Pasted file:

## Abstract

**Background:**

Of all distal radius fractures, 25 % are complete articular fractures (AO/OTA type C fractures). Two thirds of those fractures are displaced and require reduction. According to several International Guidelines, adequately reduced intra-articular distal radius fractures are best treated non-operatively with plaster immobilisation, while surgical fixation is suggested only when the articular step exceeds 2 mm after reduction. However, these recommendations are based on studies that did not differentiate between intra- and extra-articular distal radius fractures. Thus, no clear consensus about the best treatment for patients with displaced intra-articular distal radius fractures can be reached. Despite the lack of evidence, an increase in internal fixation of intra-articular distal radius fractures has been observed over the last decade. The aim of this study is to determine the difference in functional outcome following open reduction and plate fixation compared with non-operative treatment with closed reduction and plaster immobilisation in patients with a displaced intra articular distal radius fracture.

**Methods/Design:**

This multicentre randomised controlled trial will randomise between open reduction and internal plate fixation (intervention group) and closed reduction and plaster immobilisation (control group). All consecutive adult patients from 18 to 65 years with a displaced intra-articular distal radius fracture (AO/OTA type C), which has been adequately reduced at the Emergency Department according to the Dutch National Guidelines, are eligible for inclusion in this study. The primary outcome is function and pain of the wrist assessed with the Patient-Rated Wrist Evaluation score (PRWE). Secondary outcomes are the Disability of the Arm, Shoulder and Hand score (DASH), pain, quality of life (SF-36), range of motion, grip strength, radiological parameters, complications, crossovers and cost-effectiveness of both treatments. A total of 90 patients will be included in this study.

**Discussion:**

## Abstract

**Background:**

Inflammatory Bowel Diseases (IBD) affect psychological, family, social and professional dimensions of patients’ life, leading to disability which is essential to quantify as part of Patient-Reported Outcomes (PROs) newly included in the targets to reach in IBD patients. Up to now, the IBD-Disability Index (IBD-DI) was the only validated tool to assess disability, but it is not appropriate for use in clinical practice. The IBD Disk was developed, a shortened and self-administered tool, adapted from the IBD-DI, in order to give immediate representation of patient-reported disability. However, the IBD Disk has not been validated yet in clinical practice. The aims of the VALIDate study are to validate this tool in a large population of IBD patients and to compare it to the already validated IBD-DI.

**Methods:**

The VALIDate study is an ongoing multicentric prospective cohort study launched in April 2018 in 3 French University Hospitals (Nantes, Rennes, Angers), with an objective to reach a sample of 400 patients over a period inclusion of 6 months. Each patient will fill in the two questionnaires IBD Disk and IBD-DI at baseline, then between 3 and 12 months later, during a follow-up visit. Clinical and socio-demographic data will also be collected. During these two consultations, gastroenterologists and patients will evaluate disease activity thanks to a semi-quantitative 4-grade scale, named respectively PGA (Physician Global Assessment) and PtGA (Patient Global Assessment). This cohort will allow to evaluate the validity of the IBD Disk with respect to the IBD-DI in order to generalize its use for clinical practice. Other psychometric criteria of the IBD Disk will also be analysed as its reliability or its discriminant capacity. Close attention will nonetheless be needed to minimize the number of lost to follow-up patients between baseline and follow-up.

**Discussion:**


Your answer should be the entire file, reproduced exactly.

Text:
## Abstract

**Background:**

Of all distal radius fractures, 25 % are complete articular fractures (AO/OTA type C fractures). Two thirds of those fractures are displaced and require reduction. According to several International Guidelines, adequately reduced intra-articular distal radius fractures are best treated non-operatively with plaster immobilisation, while surgical fixation is suggested only when the articular step exceeds 2 mm after reduction. However, these recommendations are based on studies that did not differentiate between intra- and extra-articular distal radius fractures. Thus, no clear consensus about the best treatment for patients with displaced intra-articular distal radius fractures can be reached. Despite the lack of evidence, an increase in internal fixation of intra-articular distal radius fractures has been observed over the last decade. The aim of this study is to determine the difference in functional outcome following open reduction and plate fixation compared with non-operative treatment with closed reduction and plaster immobilisation in patients with a displaced intra articular distal radius fracture.

**Methods/Design:**

This multicentre randomised controlled trial will randomise between open reduction and internal plate fixation (intervention group) and closed reduction and plaster immobilisation (control group). All consecutive adult patients from 18 to 65 years with a displaced intra-articular distal radius fracture (AO/OTA type C), which has been adequately reduced at the Emergency Department according to the Dutch National Guidelines, are eligible for inclusion in this study. The primary outcome is function and pain of the wrist assessed with the Patient-Rated Wrist Evaluation score (PRWE). Secondary outcomes are the Disability of the Arm, Shoulder and Hand score (DASH), pain, quality of life (SF-36), range of motion, grip strength, radiological parameters, complications, crossovers and cost-effectiveness of both treatments. A total of 90 patients will be included in this study.

**Discussion:**

## Abstract

**Background:**

Inflammatory Bowel Diseases (IBD) affect psychological, family, social and professional dimensions of patients’ life, leading to disability which is essential to quantify as part of Patient-Reported Outcomes (PROs) newly included in the targets to reach in IBD patients. Up to now, the IBD-Disability Index (IBD-DI) was the only validated tool to assess disability, but it is not appropriate for use in clinical practice. The IBD Disk was developed, a shortened and self-administered tool, adapted from the IBD-DI, in order to give immediate representation of patient-reported disability. However, the IBD Disk has not been validated yet in clinical practice. The aims of the VALIDate study are to validate this tool in a large population of IBD patients and to compare it to the already validated IBD-DI.

**Methods:**

The VALIDate study is an ongoing multicentric prospective cohort study launched in April 2018 in 3 French University Hospitals (Nantes, Rennes, Angers), with an objective to reach a sample of 400 patients over a period inclusion of 6 months. Each patient will fill in the two questionnaires IBD Disk and IBD-DI at baseline, then between 3 and 12 months later, during a follow-up visit. Clinical and socio-demographic data will also be collected. During these two consultations, gastroenterologists and patients will evaluate disease activity thanks to a semi-quantitative 4-grade scale, named respectively PGA (Physician Global Assessment) and PtGA (Patient Global Assessment). This cohort will allow to evaluate the validity of the IBD Disk with respect to the IBD-DI in order to generalize its use for clinical practice. Other psychometric criteria of the IBD Disk will also be analysed as its reliability or its discriminant capacity. Close attention will nonetheless be needed to minimize the number of lost to follow-up patients between baseline and follow-up.

**Discussion:**